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Updated on February 8, 2024

Epilepsy Statistics

Fact Checked

Key takeaways

  • Epilepsy is one of the most-common brain-related diseases in the world.
  • Epilepsy affects more than 50 million people globally (WHO)
  • About 80% of people with epilepsy live in low-income countries (WHO).
  • Individuals aged 65 and above have the highest incidence of epilepsy, constituting nearly a quarter of new onset cases (Better Health Channel).
  • The occurrence of epilepsy in children is more common in the first year of life and starts to decline after 10 years (Neuroepidemiology).
  • Epilepsy is more common in men than in females (International Review of Neurobiology).
  • Epilepsy is more common in young children and older adults (CDC)

Epilepsy, a neurological disorder marked by recurrent and unpredictable seizures due to abnormal brain activity, affects approximately 50 million people globally, as reported by the World Health Organization.

Causes of epilepsy

  1. Genetic Factors
  2. Brain Injury
  3. Infections
  4. Structural Abnormalities
  5. Stroke
  6. Neurodegenerative Disorders
  7. Metabolic Disorders
  8. Substance Withdrawal
  9. Autoimmune Disorders
  10. Perinatal Injury
  11. Febrile Seizures
  12. Developmental Disorders

How many people have epilepsy in 2023?

About 50 million people worldwide have epilepsy, making it one of the most common brain-related diseases. Most of the people with epilepsy, about 80%, live in countries with lower incomes. With the right diagnosis and treatment, up to 70% of those with epilepsy can live without experiencing seizures.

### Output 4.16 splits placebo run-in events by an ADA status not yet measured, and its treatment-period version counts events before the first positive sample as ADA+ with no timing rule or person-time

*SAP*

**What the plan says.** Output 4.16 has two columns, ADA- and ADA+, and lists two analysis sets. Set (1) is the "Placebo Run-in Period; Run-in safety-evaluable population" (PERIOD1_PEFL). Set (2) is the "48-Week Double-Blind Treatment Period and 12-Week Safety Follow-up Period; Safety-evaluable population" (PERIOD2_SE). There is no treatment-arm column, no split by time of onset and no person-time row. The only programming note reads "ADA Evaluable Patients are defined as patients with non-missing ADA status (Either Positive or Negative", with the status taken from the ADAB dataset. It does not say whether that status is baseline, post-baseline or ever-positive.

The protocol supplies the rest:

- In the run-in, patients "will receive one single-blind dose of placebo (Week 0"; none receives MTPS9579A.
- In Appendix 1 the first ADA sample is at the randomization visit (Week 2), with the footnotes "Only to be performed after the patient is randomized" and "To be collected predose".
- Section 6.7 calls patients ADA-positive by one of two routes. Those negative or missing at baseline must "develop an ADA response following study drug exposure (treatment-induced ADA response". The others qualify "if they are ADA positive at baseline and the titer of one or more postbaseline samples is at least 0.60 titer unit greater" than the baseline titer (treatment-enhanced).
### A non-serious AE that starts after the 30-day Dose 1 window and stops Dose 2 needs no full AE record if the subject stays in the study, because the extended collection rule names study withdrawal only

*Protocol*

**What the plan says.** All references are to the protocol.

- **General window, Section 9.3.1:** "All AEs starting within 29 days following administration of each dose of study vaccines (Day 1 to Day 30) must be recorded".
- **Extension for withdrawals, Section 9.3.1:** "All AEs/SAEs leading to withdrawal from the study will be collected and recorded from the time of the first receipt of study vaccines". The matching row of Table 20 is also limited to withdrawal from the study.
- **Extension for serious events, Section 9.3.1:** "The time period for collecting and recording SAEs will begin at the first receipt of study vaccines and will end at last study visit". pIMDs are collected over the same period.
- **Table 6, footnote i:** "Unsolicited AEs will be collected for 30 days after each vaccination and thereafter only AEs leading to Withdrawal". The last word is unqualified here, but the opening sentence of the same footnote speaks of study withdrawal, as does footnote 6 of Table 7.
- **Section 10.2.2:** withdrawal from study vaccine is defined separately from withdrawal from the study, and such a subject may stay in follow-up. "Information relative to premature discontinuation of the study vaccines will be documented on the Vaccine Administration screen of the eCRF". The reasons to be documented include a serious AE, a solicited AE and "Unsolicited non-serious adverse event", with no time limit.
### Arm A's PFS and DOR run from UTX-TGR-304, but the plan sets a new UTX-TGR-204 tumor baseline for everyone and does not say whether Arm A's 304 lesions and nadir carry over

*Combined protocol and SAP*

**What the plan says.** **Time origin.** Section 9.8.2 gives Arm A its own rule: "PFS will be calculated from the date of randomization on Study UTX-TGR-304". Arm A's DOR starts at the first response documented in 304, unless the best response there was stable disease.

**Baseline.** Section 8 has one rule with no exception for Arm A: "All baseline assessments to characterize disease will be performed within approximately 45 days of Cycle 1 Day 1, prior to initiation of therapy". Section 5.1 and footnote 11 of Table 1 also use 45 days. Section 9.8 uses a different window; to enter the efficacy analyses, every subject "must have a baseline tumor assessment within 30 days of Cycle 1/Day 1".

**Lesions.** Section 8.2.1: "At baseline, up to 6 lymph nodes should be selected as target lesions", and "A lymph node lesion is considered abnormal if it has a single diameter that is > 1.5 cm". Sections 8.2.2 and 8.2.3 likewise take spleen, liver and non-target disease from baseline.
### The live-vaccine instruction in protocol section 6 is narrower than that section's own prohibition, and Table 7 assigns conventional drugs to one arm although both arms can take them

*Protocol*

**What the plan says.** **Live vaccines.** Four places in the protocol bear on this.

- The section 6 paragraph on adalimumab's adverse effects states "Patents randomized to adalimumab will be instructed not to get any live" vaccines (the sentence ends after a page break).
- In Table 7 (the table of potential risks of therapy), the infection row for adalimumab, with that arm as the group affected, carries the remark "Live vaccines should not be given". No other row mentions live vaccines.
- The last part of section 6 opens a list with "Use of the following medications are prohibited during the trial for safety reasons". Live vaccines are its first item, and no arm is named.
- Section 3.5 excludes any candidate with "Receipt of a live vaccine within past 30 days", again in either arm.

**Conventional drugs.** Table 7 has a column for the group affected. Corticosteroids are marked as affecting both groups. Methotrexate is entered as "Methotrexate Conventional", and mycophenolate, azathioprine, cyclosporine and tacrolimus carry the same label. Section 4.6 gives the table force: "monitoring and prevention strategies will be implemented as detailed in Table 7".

Epilepsy statistics by age

Epilepsy typically starts either during childhood or in older adulthood, but it can begin at any age. Statistics show that Individuals aged 65 and above have the highest incidence of epilepsy, constituting nearly a quarter of new onset cases.

Research shows that the occurrence of epilepsy in children is most frequent during the first year of life and gradually decreases, reaching levels similar to those in adults by the age of 10. As children grow and their neurological systems mature, the incidence of epilepsy tends to decrease, contributing to a shift toward adult-level prevalence by the age of 10.

Epilepsy statistics by gender

Epilepsy shows a slightly more common in males compared to females, a trend attributed in part to the increased risk exposure of males to causes of lesional epilepsy. Factors such as traumatic brain injuries, infections, and certain genetic predispositions that contribute to lesional epilepsy might be more prevalent or impactful in males.

Frequently asked questions

Who is more at risk of developing epilepsy?

Research shows that Epilepsy is more common in young children and older adults. This may be due to the developing nature of the brain in children or the decline in cognitive function in seniors.

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Sources

McHugh, J. C., & Delanty, N. (2007). Chapter 2 Epidemiology and Classification of Epilepsy: Gender Comparisons. International Review of Neurobiology, 83, 11-26. https://doi.org/10.1016/S0074-7742(08)00002-0

Epilepsy (CDC). https://www.cdc.gov/chronicdisease/resources/publications/factsheets/epilepsy.htm#:~:text=Examples%20include%20stroke%2C%20head%20injury,more%20common%20in%20these%20groups. Accessed 1/11/2024

Ettore Beghi; The Epidemiology of Epilepsy. Neuroepidemiology 17 March 2020; 54 (2): 185–191. https://doi.org/10.1159/000503831

Epilepsy (WHO). https://www.who.int/news-room/fact-sheets/detail/epilepsy#:~:text=Around%2050%20million%20people%20worldwide%20have%20epilepsy%2C%20making%20it%20one,most%20common%20neurological%20diseases%20globally. Accessed 1/11/2024

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